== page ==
The idea is simply, “Let’s be the most musical chapter possible.” So that meant moving our meetings to recording studios instead of a hotel so we can promote a local studio. We start every meeting with a performance from a local artist and then use every possible opportunity to turn things that the academy’s already invested in into ways to talk to future members in [our] area. The challenge of the Recording Academy is always balancing this big, glitzy show with the award everyone wants and the real work of the academy, which is to create a network of active, real professional musicians who are engaged in producing music and producing their art for themselves but are also a part of a community that is hoping to advocate for one another and be a trusted brand.
The academy is prioritizing diversity; how have you manifested that in the Texas chapter?
We need to be active in our communities, not just looking like we’re being “diverse” because you look around the room and you see different-colored people or different styles, but really diverse, as in diverse perspectives, people from rural places. We are actively pushing our leadership to recommend new members and to amplify things that we know are priorities: to encourage more membership from the Black community, membership from women behind the scenes like engineers and producers. We want to proactively go, “Hey, is your voice being heard? Are you sitting at the table alongside other members?” Every chapter has subcommittees; let’s really be proactive about engaging different voices for those subcommittees because those focused areas are the ones that end up elevating people into leadership.
How do you communicate with your fellow chapter presidents?
We have a text chain among all the presidents of the 12 chapters. One of the things that I’m particularly excited about is working on initiatives that get collaboration going between chapters because you have this incredible network. The Recording Academy has a chance to be the most comprehensive, engaged advocate for itself, for music and creators, not just for the creators who have broken through. There’s a lot of growth that could be done there, and that comes back to the chapters.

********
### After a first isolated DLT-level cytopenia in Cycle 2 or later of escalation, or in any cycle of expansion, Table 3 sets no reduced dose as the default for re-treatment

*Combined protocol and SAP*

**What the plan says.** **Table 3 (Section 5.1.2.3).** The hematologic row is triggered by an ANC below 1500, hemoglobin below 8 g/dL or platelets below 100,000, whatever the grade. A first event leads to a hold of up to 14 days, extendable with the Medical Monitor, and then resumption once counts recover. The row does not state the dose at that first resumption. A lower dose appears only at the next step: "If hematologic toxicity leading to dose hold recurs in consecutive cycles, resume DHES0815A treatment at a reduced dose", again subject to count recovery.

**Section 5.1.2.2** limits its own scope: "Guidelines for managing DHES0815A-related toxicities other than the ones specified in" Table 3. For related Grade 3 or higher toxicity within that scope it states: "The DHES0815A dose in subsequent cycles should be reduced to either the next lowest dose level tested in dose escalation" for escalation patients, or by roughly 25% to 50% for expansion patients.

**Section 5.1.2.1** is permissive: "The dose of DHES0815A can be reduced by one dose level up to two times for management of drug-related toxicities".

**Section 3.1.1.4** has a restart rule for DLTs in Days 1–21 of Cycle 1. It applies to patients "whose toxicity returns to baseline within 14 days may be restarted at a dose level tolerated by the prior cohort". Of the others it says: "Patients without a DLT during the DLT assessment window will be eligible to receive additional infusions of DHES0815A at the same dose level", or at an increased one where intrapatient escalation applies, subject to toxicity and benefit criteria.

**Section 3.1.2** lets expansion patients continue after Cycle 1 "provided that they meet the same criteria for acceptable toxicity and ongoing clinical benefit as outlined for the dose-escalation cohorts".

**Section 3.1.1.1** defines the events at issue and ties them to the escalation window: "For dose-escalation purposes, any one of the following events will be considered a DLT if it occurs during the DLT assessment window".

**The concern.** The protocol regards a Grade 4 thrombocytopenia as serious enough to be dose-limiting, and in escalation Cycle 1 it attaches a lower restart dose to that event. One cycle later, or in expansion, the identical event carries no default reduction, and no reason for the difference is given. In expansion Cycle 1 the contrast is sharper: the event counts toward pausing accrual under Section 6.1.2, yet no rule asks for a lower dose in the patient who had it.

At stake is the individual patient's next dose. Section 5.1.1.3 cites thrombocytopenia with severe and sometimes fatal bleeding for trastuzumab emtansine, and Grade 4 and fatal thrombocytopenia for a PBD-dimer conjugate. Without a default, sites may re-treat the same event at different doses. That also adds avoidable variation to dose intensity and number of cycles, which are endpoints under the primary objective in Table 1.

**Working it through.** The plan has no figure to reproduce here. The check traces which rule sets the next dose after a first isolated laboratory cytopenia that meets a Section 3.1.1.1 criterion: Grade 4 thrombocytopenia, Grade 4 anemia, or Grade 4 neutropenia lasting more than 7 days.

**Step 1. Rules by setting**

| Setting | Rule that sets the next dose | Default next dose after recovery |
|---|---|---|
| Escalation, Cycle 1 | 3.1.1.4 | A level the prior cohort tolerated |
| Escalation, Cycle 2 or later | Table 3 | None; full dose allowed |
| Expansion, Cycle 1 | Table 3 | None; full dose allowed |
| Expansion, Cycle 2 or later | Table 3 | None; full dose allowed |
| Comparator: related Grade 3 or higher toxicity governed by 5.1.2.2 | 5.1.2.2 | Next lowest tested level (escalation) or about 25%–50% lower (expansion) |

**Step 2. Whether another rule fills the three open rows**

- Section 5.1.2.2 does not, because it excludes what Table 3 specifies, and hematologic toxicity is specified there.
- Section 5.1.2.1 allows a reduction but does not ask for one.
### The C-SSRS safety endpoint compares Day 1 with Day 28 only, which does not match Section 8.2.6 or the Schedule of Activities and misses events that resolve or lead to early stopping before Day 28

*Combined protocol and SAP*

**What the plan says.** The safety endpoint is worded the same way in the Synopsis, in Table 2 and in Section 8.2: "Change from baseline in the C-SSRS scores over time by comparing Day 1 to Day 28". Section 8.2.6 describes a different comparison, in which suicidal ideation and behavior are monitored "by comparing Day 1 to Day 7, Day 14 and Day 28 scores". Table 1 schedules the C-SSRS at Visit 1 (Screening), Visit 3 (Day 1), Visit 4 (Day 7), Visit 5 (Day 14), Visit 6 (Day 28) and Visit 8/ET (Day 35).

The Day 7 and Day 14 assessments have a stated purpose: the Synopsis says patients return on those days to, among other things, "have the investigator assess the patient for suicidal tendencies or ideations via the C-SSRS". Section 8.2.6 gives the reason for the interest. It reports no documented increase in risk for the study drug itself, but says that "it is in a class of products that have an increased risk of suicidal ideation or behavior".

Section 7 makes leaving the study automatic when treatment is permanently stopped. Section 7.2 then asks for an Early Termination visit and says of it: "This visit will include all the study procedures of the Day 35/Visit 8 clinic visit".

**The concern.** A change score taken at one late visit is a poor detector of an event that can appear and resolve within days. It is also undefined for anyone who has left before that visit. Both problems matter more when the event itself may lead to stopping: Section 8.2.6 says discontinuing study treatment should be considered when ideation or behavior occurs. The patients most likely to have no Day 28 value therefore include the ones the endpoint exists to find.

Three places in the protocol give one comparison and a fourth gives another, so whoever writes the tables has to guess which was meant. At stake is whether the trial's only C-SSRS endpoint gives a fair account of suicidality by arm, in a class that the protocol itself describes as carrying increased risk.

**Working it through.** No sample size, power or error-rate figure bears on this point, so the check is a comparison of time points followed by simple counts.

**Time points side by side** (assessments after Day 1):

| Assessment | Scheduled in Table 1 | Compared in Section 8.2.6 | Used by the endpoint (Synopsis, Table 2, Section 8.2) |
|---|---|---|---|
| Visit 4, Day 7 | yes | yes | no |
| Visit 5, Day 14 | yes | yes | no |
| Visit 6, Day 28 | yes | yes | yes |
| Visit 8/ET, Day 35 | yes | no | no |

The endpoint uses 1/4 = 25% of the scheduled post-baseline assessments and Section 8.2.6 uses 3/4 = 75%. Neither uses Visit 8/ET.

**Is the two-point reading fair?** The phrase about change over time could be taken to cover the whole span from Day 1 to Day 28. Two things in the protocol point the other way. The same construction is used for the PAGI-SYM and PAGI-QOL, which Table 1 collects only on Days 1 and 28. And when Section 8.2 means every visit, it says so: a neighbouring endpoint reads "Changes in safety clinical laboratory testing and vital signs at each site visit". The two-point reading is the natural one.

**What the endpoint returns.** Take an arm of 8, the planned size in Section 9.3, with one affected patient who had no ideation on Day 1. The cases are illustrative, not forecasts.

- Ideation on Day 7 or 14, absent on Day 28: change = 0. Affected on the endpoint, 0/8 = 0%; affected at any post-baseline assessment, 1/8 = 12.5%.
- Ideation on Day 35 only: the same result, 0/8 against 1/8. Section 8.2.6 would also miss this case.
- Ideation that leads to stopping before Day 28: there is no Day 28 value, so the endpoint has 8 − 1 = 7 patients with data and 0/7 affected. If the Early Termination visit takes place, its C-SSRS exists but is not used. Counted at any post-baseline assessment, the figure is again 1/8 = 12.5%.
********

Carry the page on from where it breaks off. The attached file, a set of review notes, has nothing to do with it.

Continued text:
What do you appreciate the most about your fellow officers?
The relationships that you get to forge. [Former president/current adviser and rapper] Paul Wall is one of the longest-serving members. He’s incredibly astute. One of our new members, [gospel singer] Gene Moore, and I just clicked right out of the gate. [National trustee and gospel singer] Yolanda Adams’ leadership style is always very positive, but she also will challenge the status quo. She’s great at setting the tone for the room. She’s very good at communicating, but do not be deceived — when something is not going in the right direction, she will absolutely say, “You know, this is going to go against the grain, but we need to address this.”
Do you have a favorite Grammy performance of all time?
It’s a little bit self-serving, but I’m going to go back to [Hanson’s] own performance in 1998. It’s not the greatest, but it’s the most significant in my Grammy history. It was at Radio City Music Hall [in New York]. This is my nudge toward the Grammys — there was a feeling of specialness being at Radio City versus being in an arena. We love the fans, of course, but it felt more like a community of peers acknowledging one another. I hope that that feeling, which was a little more intimate, we can recapture in future years. —M.N.